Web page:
Heneghan has hit upon a crucial aspect of marketing to men: women. Last year more than half of men’s pants were bought by women. And not only are women doing the buying, more often than not they are doing the washing and ironing as well. This helps explain the success of the latest version of the wrinkle-free shirt, which can be found everywhere from J.C. Penney (average price, $25) to Brooks Brothers ($65). Years ago, a resin coating was used on cotton-polyester blends. Then improved technology allowed the coating to be applied to heavier, all-cotton fabrics like oxford cloth; now it is being added to softer ones like broadcloth. Lou Amendola, vice president of menswear at Brooks Brothers, says sales of its wrinkle-free apparel, introduced in 1998 for dress shirts and now expanding into casual wear, have been “phenomenal.” He notes, “People respond when there’s a performance element.”

Wrinkle-free is sort of old hat to clothing manufacturer Haggar, which introduced a wrinkle-free pant in a limited number of fabrics in 1992. (Pants are easier to treat with wrinkle-free chemicals because they are usually made from a heavier fabric than shirts are.) At that time, Haggar was still primarily focused on men’s suits. But the shift to casual dress forced the company to reposition itself, according to Alan Burks, the company’s marketing chief. Once it did, Haggar faced the same problem as everyone else in the industry. “We needed to give a new reason to buy pants,” says Burks. “We had done wrinkle-free, so what was next? Comfort.”

Haggar’s internal research showed that the people working for Enron and WorldCom weren’t the only ones in corporate America allegedly tinkering with numbers. It seems most men don’t like to admit their true waist size and end up buying pants that are too small. The product born of this realization was Comfort Fit, a cotton khaki that expands up to three inches through hidden elastic embedded in the waistline. The pant also appeals to more economically conservative men who, even if they’ve gained several pounds, hate to throw out pants in good condition. The success of the Comfort Fit has not been lost on Dockers, which next year will add its own expandable version, called Individual Fit. This sort of cross-pollination is going on throughout the industry, and the time seems near when consumers will be able to purchase virtually any garment in a stain-free, wrinkle-free, expandable variant.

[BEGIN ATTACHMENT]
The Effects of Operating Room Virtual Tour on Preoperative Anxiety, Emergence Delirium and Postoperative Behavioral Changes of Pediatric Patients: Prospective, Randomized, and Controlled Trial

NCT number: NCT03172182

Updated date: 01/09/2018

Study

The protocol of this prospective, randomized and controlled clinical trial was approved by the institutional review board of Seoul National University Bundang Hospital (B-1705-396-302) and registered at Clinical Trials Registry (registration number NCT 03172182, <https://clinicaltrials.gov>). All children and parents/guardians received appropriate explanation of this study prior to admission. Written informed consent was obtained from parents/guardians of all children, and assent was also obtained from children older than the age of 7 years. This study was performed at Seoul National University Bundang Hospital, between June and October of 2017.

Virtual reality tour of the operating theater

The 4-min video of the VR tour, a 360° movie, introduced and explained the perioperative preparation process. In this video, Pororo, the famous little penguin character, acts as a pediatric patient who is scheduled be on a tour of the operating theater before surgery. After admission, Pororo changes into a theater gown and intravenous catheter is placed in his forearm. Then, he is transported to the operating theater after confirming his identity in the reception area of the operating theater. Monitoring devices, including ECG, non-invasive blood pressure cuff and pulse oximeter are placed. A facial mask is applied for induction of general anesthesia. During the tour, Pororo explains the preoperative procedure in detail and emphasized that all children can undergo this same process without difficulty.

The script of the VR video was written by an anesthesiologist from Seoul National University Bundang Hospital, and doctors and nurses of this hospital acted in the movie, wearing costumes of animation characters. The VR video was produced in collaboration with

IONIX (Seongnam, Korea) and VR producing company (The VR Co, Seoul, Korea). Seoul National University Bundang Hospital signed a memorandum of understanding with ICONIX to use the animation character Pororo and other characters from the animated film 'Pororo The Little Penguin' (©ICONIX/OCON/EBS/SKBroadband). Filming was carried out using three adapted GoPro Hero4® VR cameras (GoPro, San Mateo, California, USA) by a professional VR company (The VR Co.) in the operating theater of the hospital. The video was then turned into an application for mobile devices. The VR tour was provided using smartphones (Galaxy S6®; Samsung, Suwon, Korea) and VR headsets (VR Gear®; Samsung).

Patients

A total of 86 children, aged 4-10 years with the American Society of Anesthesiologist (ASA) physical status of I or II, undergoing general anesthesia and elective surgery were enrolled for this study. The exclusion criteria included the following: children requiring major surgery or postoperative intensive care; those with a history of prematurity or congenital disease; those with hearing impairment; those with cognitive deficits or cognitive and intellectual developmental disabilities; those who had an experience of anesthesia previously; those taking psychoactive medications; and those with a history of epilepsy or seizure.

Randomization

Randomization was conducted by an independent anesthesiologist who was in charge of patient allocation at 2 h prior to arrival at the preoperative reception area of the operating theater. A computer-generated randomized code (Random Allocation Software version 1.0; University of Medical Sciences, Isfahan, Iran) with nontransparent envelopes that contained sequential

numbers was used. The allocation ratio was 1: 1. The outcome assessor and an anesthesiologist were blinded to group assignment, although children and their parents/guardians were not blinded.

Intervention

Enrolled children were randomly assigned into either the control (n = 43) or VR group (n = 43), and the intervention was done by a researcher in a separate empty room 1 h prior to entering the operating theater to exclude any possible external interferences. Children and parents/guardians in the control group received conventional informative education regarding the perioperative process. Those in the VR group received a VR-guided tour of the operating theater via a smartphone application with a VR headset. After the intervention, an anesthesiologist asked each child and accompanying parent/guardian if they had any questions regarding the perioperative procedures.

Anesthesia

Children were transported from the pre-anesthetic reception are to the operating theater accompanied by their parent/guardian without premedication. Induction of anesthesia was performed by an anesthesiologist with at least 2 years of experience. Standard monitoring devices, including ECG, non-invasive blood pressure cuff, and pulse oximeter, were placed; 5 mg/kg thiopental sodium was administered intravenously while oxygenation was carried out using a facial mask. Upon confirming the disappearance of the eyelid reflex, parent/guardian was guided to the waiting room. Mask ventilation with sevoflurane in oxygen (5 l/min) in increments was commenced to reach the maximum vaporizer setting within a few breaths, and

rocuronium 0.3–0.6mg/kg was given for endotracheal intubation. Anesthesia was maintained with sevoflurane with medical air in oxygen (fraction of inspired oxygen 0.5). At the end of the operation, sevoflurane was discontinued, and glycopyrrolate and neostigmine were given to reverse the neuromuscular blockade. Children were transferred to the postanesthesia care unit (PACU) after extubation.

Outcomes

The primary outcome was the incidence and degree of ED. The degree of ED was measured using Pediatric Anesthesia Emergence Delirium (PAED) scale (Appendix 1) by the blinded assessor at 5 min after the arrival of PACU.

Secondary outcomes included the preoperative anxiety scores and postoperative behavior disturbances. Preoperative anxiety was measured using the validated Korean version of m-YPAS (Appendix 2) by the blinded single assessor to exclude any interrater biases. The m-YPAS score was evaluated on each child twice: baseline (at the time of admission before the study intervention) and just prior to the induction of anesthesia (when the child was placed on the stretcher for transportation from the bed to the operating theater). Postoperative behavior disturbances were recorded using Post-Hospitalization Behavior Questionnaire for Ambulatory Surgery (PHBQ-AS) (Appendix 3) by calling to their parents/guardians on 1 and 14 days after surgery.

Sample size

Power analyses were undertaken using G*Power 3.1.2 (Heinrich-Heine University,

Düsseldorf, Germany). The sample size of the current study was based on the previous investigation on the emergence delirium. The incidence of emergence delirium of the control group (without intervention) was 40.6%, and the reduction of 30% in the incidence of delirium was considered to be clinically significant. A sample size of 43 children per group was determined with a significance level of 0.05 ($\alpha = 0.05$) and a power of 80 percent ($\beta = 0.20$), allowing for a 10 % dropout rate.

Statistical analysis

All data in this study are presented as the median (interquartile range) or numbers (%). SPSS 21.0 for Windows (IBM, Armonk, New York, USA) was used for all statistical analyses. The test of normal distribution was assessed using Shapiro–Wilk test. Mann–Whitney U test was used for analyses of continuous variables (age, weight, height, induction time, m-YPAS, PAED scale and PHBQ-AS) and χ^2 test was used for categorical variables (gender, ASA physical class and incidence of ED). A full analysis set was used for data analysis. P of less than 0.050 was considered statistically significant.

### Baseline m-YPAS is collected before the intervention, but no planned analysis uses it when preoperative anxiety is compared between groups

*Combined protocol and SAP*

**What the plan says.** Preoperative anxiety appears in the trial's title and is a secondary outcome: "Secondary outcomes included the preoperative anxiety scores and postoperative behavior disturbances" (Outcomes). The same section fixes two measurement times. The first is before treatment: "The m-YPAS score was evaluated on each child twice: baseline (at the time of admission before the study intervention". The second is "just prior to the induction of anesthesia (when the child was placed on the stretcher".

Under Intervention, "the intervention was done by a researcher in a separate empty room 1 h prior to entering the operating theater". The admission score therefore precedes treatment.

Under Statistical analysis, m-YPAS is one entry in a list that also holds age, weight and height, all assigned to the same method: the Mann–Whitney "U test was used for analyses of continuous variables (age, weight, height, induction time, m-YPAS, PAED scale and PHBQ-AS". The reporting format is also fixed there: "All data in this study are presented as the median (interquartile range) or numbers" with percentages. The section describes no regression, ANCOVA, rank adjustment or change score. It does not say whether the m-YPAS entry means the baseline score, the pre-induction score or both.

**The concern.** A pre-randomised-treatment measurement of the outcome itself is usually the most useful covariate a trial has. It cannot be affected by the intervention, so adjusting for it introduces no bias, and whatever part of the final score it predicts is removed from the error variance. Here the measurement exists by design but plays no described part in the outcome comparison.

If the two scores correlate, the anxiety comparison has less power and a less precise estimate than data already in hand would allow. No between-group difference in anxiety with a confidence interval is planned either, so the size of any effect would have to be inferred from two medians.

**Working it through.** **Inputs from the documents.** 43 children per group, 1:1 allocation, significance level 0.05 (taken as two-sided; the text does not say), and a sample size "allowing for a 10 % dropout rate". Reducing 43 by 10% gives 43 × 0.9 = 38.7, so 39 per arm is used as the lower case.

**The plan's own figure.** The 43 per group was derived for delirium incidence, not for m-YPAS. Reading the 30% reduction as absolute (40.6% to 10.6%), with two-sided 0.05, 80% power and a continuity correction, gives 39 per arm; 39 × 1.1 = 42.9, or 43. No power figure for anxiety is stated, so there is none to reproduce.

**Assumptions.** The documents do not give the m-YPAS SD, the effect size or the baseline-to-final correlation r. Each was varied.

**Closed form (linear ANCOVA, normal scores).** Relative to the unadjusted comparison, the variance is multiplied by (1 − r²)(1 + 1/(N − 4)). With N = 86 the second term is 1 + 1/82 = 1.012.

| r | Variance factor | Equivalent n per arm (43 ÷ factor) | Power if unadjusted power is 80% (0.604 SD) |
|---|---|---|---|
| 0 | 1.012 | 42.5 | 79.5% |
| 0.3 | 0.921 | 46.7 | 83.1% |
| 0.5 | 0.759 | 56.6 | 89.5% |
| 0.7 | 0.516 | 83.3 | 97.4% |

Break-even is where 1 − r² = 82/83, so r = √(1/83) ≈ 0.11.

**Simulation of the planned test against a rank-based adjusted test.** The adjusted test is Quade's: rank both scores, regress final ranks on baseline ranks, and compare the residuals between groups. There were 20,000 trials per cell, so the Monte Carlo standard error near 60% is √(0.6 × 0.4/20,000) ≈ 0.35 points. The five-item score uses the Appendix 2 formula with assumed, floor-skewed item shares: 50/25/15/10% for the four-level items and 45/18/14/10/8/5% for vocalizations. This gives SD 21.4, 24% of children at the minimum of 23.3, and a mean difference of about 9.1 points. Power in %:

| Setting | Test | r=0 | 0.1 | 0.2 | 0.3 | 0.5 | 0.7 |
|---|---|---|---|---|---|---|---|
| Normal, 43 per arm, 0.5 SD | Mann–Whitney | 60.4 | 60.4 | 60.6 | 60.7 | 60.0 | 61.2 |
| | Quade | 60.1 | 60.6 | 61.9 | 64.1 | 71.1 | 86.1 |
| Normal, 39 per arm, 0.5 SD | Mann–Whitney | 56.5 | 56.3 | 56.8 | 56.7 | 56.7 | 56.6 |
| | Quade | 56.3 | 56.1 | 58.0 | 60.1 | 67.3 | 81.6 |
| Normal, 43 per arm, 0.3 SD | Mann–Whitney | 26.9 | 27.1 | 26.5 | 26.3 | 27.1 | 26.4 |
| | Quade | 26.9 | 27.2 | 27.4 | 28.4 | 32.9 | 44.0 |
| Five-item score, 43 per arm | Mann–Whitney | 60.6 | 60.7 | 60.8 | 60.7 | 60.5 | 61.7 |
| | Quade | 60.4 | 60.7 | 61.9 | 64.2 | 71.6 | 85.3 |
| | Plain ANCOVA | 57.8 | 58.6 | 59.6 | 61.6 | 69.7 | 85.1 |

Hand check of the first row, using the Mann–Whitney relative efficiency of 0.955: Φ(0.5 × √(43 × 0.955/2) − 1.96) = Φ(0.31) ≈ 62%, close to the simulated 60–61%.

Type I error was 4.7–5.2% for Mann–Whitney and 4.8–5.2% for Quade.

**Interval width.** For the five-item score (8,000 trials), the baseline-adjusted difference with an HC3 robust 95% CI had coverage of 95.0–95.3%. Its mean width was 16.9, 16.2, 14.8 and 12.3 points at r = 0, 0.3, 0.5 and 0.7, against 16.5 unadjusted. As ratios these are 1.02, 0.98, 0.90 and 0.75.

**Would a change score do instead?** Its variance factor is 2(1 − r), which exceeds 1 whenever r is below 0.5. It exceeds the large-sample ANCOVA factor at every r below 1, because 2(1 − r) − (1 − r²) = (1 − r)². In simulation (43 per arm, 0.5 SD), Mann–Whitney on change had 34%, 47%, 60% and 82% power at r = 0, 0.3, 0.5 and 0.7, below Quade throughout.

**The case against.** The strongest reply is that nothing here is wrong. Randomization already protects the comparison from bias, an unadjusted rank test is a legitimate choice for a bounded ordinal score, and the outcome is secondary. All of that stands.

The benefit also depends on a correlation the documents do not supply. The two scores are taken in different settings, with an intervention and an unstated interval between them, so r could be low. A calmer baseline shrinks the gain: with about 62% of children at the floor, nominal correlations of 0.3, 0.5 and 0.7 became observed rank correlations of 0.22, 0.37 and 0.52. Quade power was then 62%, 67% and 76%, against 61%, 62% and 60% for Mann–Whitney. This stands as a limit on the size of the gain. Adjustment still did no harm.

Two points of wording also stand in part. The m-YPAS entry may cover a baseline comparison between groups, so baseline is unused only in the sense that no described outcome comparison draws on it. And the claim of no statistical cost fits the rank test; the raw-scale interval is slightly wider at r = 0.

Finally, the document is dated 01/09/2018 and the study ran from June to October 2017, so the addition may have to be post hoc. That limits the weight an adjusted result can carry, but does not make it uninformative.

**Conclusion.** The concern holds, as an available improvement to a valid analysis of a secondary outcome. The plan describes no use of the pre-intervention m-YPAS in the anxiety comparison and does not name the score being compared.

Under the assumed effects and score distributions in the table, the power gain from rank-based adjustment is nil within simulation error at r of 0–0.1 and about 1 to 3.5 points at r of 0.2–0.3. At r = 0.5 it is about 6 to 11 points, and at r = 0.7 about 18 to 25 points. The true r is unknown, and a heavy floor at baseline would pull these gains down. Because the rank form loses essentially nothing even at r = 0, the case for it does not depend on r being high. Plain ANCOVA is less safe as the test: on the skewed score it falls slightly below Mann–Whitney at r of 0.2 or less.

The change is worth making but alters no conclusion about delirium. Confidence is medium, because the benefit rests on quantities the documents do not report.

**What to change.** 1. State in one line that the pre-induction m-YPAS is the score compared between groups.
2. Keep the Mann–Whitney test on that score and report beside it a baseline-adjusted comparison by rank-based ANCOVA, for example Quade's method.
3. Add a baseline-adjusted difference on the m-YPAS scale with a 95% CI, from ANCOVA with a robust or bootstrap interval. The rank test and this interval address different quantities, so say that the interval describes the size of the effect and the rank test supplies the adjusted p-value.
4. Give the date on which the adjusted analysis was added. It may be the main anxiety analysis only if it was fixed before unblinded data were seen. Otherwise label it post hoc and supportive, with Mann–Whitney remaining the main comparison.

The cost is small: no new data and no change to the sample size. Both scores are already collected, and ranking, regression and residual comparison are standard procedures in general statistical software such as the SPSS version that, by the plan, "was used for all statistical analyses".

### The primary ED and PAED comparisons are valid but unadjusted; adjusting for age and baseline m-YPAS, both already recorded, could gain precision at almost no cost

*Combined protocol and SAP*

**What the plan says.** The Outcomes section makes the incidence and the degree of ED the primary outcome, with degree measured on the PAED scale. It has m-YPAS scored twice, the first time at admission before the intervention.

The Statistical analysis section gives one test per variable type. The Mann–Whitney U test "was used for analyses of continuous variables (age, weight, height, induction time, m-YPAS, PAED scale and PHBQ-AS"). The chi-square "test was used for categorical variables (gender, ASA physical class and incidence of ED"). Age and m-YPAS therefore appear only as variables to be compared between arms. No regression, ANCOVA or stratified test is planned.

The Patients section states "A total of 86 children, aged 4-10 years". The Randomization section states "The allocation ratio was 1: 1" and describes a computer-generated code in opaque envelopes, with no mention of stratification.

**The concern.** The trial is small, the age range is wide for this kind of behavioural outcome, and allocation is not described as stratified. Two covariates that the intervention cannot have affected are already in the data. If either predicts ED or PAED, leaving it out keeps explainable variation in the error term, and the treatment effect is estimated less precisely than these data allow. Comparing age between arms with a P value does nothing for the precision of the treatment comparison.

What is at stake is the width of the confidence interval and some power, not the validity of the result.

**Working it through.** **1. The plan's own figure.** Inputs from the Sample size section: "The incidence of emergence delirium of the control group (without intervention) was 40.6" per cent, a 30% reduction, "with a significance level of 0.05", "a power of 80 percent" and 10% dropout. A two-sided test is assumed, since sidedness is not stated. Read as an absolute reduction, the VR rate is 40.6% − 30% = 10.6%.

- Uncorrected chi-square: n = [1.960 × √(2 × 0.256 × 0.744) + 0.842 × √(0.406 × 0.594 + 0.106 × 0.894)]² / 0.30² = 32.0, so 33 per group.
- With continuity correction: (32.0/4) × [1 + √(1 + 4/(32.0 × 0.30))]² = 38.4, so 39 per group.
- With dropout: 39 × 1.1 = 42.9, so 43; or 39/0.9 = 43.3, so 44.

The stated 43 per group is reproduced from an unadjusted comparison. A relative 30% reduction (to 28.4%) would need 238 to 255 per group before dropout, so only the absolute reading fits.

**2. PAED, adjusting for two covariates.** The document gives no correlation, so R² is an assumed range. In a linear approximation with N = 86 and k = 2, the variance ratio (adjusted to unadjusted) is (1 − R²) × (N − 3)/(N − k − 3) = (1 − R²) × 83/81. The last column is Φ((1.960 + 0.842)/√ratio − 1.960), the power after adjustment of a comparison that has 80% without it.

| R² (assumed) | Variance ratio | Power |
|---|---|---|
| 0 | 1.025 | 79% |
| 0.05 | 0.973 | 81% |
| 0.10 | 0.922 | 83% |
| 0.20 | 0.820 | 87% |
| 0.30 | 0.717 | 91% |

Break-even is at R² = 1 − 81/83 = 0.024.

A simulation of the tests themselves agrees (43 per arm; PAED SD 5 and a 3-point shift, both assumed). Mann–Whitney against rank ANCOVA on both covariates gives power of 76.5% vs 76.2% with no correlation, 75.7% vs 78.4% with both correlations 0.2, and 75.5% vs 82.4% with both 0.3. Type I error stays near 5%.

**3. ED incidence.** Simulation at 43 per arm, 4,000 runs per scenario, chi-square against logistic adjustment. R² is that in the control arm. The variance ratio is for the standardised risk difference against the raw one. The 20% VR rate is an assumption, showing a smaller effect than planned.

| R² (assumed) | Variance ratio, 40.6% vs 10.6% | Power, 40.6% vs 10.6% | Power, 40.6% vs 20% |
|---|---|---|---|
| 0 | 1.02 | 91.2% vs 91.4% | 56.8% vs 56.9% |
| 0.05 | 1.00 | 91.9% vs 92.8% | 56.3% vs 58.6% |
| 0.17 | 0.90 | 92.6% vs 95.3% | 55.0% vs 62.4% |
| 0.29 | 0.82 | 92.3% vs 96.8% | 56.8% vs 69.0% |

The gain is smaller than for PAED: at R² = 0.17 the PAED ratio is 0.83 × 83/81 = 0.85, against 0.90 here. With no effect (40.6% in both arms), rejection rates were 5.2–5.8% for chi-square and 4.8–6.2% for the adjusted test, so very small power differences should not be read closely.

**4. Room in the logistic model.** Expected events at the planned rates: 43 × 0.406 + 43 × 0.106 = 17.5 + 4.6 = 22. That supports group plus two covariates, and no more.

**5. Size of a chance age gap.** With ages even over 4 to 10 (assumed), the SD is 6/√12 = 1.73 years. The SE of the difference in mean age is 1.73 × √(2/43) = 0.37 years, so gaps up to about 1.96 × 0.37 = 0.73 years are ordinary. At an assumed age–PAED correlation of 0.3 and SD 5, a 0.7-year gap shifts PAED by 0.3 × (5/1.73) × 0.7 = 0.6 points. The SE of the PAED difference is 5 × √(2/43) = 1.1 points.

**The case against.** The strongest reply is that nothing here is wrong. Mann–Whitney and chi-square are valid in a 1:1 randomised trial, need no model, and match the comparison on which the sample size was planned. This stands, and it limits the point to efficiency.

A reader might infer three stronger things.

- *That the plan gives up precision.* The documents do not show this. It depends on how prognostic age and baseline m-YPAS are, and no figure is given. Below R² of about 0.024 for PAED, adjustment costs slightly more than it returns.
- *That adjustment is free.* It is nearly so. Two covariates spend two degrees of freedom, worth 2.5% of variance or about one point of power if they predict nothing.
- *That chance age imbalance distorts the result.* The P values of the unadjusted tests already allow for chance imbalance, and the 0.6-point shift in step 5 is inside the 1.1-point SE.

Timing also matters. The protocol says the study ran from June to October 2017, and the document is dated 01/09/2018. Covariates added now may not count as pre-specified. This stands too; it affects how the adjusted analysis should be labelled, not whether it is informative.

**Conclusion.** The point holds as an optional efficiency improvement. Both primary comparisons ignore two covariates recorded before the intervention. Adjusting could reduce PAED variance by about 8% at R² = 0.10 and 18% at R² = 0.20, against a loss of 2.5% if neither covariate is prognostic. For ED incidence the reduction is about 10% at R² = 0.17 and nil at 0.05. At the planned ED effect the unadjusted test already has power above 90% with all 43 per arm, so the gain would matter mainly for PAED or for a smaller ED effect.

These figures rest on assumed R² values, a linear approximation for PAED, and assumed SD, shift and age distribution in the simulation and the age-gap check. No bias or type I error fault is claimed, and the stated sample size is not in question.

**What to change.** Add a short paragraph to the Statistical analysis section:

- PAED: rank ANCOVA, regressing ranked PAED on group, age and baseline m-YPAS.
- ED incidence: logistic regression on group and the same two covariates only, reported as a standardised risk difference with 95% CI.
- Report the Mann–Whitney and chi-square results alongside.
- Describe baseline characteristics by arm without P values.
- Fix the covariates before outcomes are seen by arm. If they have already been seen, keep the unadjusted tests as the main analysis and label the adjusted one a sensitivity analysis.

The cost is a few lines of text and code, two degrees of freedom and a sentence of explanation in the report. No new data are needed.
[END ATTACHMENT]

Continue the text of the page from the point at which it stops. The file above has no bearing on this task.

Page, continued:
But are these developments enough to rescue the menswear industry? Some are skeptical. “These things are nice, but they only add a couple dollars to the cost of a garment,” says Kurt Barnard, president of Barnard’s Retail Consulting Group, which forecasts consumer-spending patterns. “They don’t accomplish the one thing men’s retailers are dreaming about, and that’s a switch back to formal dressing, and that ain’t happening.” Barnard, like many other analysts, says that in the current economic environment, most companies are not likely to force their employees to start spending the kind of money it would take to make the transition back to a stricter suit-and-tie code of dress.

Instead, according to analyst Cohen, men are searching for value, and the brands that are doing best are those sold at discount retailers like Costco, where men can shop for motor oil and not worry if it leaks onto their new stain-resistant pants on the way to the parking lot. –With reporting by Matt Baron/Chicago and Jyoti Thottam/New York

More Must-Reads from TIME

Contact us at letters@time.com